Editor's note: This post was updated at 5:40 p.m. to include a link to a new post with a response from the Assembly speaker.
Assembly Chief Sergeant-at-Arms Ronald Pane has given four legislators permission to carry concealed weapons in the state Capitol, according to two senior Senate staff members who have been informed of the decision.
State law prohibits carrying loaded firearms and deadly weapons in public buildings, except under limited conditions. A 2010 bill by Assemblywoman Cathleen Galgiani, D-Livingston, tightened the law, requiring that most holders of concealed weapons permits or other gun licenses get permission from the sergeants-at-arms of the state Assembly or the state Senate in order to bring their gun in the Capitol or legislative office buildings. Peace officers are exempt from the restrictions.
No such approval has been given in the Senate, where the Rules Committee has established a no-guns policy. Senate Chief Sergeant-at-Arms Tony Beard said while he respects the Assembly's judgment to establish its own security practices to best protect its members, it would take an "extraordinary situation" for him to give a member the OK to carry a concealed weapon in the building. He said his focus has been on how existing safety protocol and systems can be used to respond to threats and protect all members, staff and visitors.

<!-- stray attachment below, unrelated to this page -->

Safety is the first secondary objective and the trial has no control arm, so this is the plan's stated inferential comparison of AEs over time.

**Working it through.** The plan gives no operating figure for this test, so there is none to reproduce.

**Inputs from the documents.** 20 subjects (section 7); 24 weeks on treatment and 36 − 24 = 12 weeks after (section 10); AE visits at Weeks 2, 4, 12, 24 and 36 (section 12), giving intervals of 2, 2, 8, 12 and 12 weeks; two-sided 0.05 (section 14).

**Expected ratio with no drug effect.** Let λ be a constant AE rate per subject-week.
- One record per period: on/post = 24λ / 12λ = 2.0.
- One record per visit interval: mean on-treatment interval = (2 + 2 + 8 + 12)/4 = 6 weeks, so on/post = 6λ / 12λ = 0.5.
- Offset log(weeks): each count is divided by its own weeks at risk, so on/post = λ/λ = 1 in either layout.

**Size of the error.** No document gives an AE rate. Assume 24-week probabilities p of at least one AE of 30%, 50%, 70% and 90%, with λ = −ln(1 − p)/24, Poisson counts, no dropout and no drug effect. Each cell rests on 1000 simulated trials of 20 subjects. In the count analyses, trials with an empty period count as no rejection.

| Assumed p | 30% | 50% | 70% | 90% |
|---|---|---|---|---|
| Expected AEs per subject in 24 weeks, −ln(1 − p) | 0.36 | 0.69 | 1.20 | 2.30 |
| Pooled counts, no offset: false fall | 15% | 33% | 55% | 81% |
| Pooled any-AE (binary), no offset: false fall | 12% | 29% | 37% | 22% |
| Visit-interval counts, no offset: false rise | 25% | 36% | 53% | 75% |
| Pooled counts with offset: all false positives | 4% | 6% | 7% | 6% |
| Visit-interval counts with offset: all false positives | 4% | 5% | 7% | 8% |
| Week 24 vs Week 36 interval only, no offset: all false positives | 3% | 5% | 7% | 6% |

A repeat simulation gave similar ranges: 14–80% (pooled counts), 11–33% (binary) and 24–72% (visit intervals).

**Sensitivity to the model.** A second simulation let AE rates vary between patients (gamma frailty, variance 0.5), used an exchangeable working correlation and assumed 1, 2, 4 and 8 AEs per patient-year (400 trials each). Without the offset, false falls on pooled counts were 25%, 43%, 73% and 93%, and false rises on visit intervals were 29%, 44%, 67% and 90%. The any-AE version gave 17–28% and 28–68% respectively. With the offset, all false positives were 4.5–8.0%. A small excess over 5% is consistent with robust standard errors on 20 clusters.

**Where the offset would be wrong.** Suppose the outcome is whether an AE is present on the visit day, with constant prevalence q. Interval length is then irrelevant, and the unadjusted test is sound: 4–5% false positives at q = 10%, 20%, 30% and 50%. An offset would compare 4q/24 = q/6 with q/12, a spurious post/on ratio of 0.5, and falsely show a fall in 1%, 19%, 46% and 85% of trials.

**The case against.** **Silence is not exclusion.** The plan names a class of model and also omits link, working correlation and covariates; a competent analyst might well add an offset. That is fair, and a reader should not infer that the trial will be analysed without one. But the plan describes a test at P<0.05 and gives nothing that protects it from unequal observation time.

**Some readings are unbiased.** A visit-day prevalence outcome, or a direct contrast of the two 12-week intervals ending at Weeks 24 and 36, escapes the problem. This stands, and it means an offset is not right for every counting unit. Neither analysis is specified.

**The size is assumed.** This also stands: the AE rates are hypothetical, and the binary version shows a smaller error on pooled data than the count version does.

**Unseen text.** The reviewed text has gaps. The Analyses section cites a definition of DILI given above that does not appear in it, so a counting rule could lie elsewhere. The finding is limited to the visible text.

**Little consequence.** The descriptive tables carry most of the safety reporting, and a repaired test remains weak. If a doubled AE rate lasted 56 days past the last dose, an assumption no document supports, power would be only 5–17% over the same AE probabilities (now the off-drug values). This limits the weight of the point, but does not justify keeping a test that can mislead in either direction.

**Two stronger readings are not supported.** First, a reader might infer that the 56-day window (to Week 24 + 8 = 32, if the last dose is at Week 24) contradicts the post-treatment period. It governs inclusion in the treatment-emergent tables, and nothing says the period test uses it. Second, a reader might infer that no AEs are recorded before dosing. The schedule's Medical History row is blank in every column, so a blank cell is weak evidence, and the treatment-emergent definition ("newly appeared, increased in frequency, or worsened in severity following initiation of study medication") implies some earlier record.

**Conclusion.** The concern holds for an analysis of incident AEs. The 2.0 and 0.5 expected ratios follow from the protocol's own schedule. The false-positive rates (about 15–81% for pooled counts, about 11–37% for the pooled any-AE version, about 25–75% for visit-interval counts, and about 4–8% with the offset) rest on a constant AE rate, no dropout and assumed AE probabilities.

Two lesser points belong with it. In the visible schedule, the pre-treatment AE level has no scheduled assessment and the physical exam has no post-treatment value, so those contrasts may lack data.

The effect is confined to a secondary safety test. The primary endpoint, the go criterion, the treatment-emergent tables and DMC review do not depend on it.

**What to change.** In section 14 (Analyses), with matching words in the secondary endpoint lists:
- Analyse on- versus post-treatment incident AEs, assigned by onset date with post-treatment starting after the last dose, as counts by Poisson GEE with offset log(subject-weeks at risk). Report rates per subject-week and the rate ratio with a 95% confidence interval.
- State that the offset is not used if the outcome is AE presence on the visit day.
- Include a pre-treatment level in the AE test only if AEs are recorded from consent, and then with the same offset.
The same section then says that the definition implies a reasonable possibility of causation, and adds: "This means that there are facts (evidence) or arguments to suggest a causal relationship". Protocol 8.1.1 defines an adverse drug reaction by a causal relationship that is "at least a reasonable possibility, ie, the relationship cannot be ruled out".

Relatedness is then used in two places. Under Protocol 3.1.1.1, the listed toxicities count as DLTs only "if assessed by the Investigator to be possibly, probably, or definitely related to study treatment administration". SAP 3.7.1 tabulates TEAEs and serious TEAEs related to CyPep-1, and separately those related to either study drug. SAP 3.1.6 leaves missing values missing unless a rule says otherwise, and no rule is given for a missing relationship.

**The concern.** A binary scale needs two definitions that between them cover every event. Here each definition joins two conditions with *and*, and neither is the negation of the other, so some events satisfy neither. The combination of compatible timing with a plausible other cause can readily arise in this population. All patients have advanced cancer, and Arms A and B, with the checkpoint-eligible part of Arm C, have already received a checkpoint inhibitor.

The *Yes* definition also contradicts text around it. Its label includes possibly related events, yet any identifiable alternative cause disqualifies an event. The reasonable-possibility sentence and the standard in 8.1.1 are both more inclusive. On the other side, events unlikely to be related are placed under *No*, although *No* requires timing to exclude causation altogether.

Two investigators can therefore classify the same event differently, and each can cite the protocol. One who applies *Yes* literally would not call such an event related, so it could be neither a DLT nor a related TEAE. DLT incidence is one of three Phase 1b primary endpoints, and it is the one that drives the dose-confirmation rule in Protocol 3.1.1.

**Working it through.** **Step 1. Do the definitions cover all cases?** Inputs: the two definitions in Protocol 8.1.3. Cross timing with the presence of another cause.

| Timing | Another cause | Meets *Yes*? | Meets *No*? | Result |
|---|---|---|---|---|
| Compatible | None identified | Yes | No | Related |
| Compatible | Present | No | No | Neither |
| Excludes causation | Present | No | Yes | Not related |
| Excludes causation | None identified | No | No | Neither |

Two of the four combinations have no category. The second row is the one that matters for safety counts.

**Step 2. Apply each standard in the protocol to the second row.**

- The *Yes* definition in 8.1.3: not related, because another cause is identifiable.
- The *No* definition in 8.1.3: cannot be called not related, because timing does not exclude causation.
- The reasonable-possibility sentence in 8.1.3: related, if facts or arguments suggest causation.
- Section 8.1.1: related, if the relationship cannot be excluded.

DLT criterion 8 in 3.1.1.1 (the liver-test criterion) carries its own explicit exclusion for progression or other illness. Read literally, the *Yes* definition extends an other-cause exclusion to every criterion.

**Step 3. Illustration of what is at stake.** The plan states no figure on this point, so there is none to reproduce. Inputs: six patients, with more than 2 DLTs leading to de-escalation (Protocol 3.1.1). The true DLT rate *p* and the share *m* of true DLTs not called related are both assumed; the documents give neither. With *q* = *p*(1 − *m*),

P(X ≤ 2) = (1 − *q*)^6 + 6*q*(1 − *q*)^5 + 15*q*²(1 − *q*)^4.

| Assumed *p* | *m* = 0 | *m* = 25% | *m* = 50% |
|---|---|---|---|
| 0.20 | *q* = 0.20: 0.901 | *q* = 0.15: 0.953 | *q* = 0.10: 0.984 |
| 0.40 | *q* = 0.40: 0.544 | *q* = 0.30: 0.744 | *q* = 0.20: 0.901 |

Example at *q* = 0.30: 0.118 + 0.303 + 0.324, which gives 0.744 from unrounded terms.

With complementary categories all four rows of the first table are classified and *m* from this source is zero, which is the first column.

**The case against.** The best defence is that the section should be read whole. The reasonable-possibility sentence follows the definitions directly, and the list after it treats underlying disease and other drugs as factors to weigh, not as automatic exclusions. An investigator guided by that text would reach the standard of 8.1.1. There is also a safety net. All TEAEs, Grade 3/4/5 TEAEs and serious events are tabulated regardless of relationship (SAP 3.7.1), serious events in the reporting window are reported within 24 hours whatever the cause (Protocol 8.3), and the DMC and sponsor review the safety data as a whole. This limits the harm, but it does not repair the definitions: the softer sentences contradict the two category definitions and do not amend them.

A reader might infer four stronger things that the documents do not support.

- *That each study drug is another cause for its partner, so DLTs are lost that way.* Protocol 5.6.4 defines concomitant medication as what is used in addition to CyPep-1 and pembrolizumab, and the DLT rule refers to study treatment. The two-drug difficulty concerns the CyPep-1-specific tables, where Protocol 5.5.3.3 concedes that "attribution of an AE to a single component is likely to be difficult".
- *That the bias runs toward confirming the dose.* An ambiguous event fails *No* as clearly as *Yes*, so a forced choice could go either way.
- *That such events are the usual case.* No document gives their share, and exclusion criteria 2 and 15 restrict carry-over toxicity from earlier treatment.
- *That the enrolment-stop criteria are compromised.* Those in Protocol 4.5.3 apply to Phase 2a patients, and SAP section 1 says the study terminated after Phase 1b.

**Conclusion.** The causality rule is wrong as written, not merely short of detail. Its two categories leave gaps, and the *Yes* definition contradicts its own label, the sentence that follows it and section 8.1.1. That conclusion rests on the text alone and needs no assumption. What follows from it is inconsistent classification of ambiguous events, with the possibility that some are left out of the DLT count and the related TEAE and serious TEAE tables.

Shortly after The Bee first reported the news, a spokesman for Assembly Speaker John A. Pérez said the Los Angeles Democrat had asked Pane to revoke the authorizations "pending a full review of safety and security measures."
As the Sacramento Bee reported this week, sergeants for the lower house have recently started carrying concealed weapons full-time while on duty.
Pane and a spokeswoman for Pérez, who directed the change in policy, said the move was intended to create continuity and enhance safety for members, staff and the public as a whole.
The measures, which come in the wake of the January shooting of Arizona Democratic Rep. Gabrielle Giffords, are in addition to existing security present at the Capitol, including armed California Highway Patrol officers and metal detectors and security stationed at building entrances.